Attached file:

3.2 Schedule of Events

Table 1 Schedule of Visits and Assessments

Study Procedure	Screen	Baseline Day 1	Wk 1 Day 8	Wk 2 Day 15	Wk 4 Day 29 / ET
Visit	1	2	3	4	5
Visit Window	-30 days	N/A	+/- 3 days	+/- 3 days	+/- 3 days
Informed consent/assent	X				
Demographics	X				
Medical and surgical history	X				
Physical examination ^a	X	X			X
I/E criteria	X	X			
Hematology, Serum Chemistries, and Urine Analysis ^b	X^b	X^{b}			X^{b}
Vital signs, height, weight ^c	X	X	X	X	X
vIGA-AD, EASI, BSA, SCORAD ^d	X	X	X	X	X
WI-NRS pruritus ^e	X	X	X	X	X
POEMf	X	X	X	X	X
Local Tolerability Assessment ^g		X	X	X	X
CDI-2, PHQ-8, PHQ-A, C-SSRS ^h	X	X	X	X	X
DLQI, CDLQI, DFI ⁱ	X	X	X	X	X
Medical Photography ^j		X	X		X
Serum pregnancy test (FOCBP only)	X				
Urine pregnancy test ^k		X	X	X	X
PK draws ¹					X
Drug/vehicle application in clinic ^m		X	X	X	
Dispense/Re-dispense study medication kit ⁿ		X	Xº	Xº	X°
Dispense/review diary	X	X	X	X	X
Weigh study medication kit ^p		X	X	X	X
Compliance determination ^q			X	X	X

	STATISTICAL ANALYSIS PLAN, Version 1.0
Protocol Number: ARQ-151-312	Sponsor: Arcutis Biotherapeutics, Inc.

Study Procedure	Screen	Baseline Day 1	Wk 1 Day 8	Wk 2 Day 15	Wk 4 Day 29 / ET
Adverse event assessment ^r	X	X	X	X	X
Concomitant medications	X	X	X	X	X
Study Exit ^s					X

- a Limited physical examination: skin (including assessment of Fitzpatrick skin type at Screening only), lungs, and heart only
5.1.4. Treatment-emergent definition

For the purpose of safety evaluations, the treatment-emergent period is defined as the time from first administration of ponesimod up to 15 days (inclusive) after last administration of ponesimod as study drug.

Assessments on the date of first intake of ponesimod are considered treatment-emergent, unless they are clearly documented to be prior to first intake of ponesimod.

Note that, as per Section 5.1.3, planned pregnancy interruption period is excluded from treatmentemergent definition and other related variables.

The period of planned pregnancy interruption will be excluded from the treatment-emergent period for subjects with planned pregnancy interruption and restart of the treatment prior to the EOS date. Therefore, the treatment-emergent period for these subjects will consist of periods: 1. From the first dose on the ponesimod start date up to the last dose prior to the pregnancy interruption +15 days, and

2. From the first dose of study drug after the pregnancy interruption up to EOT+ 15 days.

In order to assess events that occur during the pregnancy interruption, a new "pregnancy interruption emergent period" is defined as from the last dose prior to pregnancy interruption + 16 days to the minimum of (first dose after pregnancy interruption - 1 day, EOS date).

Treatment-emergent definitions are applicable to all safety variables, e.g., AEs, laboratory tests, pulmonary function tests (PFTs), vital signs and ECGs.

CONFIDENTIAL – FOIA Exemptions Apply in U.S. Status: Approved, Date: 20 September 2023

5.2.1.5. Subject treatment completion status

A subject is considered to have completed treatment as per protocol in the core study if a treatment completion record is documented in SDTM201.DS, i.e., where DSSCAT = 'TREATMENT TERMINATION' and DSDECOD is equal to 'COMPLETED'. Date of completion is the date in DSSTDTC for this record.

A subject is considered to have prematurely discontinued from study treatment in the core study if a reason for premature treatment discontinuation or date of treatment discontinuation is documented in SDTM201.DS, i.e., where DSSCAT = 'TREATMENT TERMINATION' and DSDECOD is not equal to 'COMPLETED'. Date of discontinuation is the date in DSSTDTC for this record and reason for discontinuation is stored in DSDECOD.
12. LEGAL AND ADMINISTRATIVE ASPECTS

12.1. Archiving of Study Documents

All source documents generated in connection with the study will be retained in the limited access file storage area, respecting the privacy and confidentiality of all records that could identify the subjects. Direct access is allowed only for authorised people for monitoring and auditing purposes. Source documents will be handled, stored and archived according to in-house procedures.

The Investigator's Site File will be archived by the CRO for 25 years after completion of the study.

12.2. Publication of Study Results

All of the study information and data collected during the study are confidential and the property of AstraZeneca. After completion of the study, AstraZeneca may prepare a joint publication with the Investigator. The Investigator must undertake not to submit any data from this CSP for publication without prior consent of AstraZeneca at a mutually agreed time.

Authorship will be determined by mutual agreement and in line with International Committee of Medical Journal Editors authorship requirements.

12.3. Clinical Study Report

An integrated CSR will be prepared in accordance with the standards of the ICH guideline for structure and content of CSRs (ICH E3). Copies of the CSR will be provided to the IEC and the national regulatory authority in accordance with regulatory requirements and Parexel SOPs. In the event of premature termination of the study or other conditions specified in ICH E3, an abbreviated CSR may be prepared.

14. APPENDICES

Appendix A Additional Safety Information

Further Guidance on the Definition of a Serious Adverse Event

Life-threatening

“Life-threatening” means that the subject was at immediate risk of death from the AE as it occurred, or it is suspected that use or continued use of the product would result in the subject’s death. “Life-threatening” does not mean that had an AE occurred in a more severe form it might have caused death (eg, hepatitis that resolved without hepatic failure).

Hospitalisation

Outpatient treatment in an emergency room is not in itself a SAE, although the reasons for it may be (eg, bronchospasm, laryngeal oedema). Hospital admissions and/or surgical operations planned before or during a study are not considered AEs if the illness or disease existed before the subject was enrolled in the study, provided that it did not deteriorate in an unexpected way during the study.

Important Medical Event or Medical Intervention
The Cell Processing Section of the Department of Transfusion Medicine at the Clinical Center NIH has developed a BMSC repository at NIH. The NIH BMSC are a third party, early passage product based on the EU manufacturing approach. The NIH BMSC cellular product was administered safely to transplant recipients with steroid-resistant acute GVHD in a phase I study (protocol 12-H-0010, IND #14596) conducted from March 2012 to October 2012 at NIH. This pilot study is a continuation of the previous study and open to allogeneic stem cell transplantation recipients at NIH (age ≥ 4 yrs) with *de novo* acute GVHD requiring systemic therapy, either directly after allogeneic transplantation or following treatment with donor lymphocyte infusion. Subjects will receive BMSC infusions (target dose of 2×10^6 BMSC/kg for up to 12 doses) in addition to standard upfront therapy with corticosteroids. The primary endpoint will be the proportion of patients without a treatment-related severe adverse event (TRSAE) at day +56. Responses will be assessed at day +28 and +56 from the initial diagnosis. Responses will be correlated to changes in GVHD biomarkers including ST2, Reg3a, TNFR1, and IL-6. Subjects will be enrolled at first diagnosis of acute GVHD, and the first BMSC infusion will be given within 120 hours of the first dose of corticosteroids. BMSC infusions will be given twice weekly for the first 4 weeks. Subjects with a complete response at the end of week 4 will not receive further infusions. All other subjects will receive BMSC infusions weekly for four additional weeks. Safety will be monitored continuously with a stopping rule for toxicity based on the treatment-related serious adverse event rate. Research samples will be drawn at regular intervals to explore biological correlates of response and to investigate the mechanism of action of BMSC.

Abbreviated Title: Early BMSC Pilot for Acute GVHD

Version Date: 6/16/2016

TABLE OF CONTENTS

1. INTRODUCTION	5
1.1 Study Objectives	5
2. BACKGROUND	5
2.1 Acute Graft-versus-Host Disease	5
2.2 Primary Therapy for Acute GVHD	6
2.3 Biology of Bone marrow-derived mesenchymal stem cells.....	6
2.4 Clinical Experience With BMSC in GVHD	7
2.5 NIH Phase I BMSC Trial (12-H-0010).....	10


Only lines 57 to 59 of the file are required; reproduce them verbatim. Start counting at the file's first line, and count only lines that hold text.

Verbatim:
Appendix A Additional Safety Information

Further Guidance on the Definition of a Serious Adverse Event

Life-threatening